If Congress does not address the debt ceiling by June 5, the US Treasury Department will not have enough funds to pay all of the nation’s obligations in full and on time, Treasury Secretary Janet Yellen said Friday.
“Based on the most recent available data, we now estimate that Treasury will have insufficient resources to satisfy the government’s obligations if Congress has not raised or suspended the debt limit by June 5,” she wrote in a letter to House Speaker Kevin McCarthy and other congressional leaders.
The latest missive comes as President Joe Biden and House Republicans continue to try to hammer out a deal to address the debt ceiling before the US defaults on its obligations, which would wreak havoc on the global economy and financial system. Negotiators are moving closer to an agreement, but several sticking points remain, including the size of spending cuts and broadening of work requirements in safety net programs.
The new deadline gives the president and lawmakers a few more days to craft a package.
Until now, Yellen has been warning Congress that the so-called X-date, when the US would be unable to satisfy all its obligations, would likely arrive in early June – and as soon as June 1. Earlier this week, she said she would try to give lawmakers a more precise date.
Some Republicans in Congress have been questioning Yellen’s projections, particularly the potential June 1 deadline, saying she should be more transparent in her forecasts.
Big bills coming due
Treasury will send out more than $130 billion in payments in the first two days of June, including ones to veterans and Social Security and Medicare recipients. This will leave the agency with “an extremely low level of resources,” Yellen wrote.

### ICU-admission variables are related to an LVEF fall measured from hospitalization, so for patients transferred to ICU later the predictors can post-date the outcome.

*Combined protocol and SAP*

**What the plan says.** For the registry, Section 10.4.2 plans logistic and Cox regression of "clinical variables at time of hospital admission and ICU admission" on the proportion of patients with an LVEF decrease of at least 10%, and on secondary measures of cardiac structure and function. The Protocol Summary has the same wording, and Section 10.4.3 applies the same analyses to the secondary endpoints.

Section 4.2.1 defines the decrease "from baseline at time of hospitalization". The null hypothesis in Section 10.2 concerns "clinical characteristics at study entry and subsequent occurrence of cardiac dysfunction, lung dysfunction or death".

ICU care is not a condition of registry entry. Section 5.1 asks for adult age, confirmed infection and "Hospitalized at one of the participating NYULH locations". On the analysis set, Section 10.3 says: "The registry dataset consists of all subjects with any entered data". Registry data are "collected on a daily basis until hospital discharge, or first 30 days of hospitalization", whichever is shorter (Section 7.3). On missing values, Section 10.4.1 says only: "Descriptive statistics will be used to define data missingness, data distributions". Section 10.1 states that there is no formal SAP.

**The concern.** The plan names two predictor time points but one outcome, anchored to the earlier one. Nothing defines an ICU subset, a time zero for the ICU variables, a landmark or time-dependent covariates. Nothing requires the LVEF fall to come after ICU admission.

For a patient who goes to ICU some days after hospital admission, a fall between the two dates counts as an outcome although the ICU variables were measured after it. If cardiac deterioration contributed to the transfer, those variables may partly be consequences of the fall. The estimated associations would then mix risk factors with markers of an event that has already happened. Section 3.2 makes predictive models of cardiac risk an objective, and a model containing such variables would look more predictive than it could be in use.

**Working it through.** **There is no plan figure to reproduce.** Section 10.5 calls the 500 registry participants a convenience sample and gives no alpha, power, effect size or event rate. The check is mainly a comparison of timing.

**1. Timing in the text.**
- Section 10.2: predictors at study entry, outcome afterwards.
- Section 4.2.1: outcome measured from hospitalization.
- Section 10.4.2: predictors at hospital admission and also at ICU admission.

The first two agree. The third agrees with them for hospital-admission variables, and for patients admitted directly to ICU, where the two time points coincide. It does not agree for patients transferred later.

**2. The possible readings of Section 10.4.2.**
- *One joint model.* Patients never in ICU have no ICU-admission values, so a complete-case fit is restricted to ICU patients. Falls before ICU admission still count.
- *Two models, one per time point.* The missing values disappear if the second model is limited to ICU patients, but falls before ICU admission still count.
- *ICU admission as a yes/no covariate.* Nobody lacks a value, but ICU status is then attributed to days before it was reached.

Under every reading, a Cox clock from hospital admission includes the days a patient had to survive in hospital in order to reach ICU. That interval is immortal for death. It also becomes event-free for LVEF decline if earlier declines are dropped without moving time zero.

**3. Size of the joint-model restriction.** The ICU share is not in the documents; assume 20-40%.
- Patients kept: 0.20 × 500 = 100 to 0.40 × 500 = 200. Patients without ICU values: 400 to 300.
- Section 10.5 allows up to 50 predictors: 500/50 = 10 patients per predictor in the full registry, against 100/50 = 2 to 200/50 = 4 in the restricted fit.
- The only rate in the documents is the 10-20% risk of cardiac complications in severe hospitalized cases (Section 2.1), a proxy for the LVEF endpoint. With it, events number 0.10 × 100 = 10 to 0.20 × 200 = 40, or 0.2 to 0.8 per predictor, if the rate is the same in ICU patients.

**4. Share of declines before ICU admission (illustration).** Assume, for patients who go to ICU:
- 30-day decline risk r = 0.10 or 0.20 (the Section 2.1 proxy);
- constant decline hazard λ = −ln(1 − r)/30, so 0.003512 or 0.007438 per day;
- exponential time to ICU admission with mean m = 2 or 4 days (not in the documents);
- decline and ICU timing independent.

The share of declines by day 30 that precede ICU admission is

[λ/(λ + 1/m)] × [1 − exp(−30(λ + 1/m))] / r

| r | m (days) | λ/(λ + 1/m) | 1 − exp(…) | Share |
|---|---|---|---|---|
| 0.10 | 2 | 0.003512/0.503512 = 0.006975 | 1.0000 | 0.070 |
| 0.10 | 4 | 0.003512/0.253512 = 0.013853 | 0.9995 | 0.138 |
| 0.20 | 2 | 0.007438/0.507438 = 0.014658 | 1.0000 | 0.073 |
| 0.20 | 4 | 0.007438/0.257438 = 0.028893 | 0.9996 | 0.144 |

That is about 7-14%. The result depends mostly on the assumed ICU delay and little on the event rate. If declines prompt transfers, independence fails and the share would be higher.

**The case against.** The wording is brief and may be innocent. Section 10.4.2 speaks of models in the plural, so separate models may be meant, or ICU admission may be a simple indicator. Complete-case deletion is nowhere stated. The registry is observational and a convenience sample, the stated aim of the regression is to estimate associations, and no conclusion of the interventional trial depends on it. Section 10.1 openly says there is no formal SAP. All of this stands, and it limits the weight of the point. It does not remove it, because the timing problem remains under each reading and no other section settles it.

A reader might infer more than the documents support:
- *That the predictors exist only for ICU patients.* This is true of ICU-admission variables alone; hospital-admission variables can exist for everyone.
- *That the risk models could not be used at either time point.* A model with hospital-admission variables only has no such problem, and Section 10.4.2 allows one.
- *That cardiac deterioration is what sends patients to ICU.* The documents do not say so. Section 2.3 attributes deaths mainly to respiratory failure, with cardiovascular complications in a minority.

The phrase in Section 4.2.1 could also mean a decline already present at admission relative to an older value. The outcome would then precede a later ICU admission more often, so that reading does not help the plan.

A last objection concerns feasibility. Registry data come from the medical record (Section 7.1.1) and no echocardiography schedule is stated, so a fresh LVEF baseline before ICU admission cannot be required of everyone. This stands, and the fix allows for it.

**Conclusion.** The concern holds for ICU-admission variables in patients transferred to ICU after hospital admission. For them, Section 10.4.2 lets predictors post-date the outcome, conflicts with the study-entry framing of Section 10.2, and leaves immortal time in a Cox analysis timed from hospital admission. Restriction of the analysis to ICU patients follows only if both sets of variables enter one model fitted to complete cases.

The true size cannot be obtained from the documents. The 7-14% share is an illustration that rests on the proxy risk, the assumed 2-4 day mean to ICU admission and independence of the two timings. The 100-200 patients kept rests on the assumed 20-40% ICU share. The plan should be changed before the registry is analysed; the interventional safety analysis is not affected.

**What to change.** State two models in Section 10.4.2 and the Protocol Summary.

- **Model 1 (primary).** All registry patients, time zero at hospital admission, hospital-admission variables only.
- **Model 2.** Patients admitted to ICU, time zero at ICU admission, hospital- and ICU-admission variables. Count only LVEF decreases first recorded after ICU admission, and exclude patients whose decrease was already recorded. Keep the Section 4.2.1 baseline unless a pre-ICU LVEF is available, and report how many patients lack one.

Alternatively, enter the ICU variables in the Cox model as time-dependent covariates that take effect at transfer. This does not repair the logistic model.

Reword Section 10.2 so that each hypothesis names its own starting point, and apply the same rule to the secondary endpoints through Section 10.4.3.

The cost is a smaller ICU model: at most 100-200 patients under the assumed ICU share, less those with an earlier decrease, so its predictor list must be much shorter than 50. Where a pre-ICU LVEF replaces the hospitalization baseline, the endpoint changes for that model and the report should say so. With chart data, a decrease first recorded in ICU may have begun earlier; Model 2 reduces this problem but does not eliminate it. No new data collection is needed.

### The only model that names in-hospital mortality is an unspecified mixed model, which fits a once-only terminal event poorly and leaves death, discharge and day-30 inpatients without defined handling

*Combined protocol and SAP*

During the week of June 5, Treasury is scheduled to make an estimated $92 billion of payments and transfers – but it projects that it will not have the resources to meet all these obligations, she continued.
The agency had $38.8 billion of cash on hand, as of Thursday, according to federal data. The amount bounces around as Treasury takes in revenue and makes payments, but the balance has declined from $238.5 billion at the start of the month, when the coffers were relatively flush from tax collections in April.
Treasury had about $67 billion remaining in extraordinary measures as of Wednesday, down from around $220 billion at the end of January.
Yellen’s new estimate is in line with projections from other groups, including the Congressional Budget Office. Many have said the X-date will likely fall in early June.
This story has been updated with additional information.